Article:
- 厭わしい (itooshii already exists, different meaning)
    - 思わしい (omoosii also exists, similar meaning)
    - 好ましい (konomosii also exists, same meaning)
    - 慎ましい
    - 誇らしい
    - 微笑ましい
    - 望ましい
    - 呪わしい
    - 喜ばしい
    - 忙しい
    - 逞しい
    - -めかしい from -めく (see end of post)
    - and this list is almost complete.
    by analogy to those words that already existed and which we can explain (aka "people-saw-the-pattern"). Alternatively, maybe hohoemashii merely sounds better than hohoemoshii/hohoemushii/hohoemishii.

    Taking all the above into account, it appears to me that the explanation for the predominance of the open vowel a ([ä]) is to be sought in phonetics rather than syntax, grammar or pragmatics, ie "having a nice ring to it" is the driving factor.

    PS:
    - The ka of あぶない・あぶかしい・あぶなかしい still demands explanation.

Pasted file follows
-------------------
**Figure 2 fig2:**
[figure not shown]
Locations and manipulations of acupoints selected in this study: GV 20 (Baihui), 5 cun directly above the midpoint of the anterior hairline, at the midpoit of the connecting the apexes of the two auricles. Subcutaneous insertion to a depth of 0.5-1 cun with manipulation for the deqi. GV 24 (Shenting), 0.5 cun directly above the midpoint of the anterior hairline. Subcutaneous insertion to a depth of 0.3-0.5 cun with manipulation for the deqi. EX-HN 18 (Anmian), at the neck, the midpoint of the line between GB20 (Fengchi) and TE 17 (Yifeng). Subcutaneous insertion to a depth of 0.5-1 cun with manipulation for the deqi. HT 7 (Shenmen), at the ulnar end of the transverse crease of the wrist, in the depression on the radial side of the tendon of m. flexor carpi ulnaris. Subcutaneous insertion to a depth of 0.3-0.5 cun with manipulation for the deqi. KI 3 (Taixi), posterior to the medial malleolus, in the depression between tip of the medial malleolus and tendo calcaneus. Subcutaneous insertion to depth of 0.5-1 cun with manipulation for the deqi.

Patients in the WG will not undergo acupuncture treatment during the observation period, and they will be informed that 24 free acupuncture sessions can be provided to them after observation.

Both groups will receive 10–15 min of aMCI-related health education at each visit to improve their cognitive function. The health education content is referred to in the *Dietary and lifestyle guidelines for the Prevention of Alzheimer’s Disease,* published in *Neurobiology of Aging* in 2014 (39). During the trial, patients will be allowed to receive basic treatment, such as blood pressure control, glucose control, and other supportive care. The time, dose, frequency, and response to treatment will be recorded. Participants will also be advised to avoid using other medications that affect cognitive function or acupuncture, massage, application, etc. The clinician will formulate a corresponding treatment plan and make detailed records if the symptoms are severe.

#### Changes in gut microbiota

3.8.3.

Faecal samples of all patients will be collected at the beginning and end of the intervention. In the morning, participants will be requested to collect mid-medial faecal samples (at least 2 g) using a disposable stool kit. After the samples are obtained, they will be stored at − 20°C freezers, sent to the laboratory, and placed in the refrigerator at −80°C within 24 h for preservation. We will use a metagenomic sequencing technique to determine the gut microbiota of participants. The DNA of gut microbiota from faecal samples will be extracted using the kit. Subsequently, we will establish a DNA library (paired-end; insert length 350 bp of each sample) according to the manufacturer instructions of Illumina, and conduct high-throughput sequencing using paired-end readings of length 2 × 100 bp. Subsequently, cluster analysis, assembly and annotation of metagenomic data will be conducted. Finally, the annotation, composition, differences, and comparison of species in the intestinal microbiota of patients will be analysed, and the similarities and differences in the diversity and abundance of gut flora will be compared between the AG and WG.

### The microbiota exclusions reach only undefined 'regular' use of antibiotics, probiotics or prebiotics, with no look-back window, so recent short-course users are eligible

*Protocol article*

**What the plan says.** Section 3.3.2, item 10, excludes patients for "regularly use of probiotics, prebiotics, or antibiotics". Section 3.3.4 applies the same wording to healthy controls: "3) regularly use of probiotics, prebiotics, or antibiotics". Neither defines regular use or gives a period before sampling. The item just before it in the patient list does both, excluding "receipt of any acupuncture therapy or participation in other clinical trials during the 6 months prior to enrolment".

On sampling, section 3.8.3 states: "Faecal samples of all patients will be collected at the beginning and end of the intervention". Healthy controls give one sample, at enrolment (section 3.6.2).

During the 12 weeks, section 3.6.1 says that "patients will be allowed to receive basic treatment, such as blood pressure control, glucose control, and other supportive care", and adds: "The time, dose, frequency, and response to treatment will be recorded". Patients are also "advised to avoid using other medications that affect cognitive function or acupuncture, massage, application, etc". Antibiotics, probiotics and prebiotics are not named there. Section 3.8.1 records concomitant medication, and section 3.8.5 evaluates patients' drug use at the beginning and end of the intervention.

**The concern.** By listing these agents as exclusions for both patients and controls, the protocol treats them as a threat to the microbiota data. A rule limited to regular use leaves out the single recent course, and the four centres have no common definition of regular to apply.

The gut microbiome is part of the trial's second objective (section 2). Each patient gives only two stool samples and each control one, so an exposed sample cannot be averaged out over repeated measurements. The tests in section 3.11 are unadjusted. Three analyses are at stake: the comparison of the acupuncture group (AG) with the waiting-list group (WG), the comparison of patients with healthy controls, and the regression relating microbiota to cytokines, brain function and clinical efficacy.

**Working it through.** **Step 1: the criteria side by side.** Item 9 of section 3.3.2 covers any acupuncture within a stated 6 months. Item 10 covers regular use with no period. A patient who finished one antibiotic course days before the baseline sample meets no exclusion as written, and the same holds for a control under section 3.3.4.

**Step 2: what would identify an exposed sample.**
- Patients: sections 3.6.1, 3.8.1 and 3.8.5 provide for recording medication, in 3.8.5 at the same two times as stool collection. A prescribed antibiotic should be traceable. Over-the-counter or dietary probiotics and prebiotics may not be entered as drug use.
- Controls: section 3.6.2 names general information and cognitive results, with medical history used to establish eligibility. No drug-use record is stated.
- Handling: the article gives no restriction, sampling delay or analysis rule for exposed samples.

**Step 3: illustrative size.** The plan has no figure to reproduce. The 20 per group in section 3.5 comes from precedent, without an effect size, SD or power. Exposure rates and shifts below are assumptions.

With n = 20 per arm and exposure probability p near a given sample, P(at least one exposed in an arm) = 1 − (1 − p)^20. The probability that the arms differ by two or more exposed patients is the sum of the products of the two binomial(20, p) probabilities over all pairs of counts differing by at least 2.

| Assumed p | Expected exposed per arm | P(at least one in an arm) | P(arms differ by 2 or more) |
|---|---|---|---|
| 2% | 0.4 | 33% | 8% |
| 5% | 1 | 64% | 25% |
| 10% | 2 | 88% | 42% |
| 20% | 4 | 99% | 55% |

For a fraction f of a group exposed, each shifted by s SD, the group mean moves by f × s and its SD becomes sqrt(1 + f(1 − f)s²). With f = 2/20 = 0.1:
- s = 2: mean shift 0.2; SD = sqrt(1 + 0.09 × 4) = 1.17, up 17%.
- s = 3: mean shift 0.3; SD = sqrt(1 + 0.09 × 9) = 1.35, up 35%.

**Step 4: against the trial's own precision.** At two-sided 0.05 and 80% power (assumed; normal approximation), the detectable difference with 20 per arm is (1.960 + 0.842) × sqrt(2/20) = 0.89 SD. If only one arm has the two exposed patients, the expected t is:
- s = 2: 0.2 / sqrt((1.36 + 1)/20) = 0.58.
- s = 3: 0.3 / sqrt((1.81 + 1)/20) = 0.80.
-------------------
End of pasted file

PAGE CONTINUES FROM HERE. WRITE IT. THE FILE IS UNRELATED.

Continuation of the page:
-芳(かぐわ)しい=香+くわしい(細やかで美しい)から; 香ばしい=かぐわしいの転。
    -たらしい:(「態(てい)らしい」の変化したものか) …の印象が強くて不快な感じを与えるさま。
    eg 憎たらしい,長たらしい,惨たらしい,未練たらしいことをいう。
    My guess is that perhaps it derives from the classical copula たる?
    -がましい:…その状態や物に似ている意を表す。…らしい。…のきらいがある。…の傾向がある。いかにも。…のようだ。
    eg 晴れがましい,差し出がましい,痴がましい,言い訳がましいことをいう
    -めかしい:(接尾語「めく」から)そのような状態を呈している意を表す。…らしい。…のようである。
    eg 艶かしい,古めかしい,態とがましい,予言めかしいことをいう


    PPS:
    - 横たわる: This may be of interest...
    http://homepage2.nifty.com/kodaijin-tamat/index.files/N67-69yokosuwatatu.htm
  • Much appreciated, as always!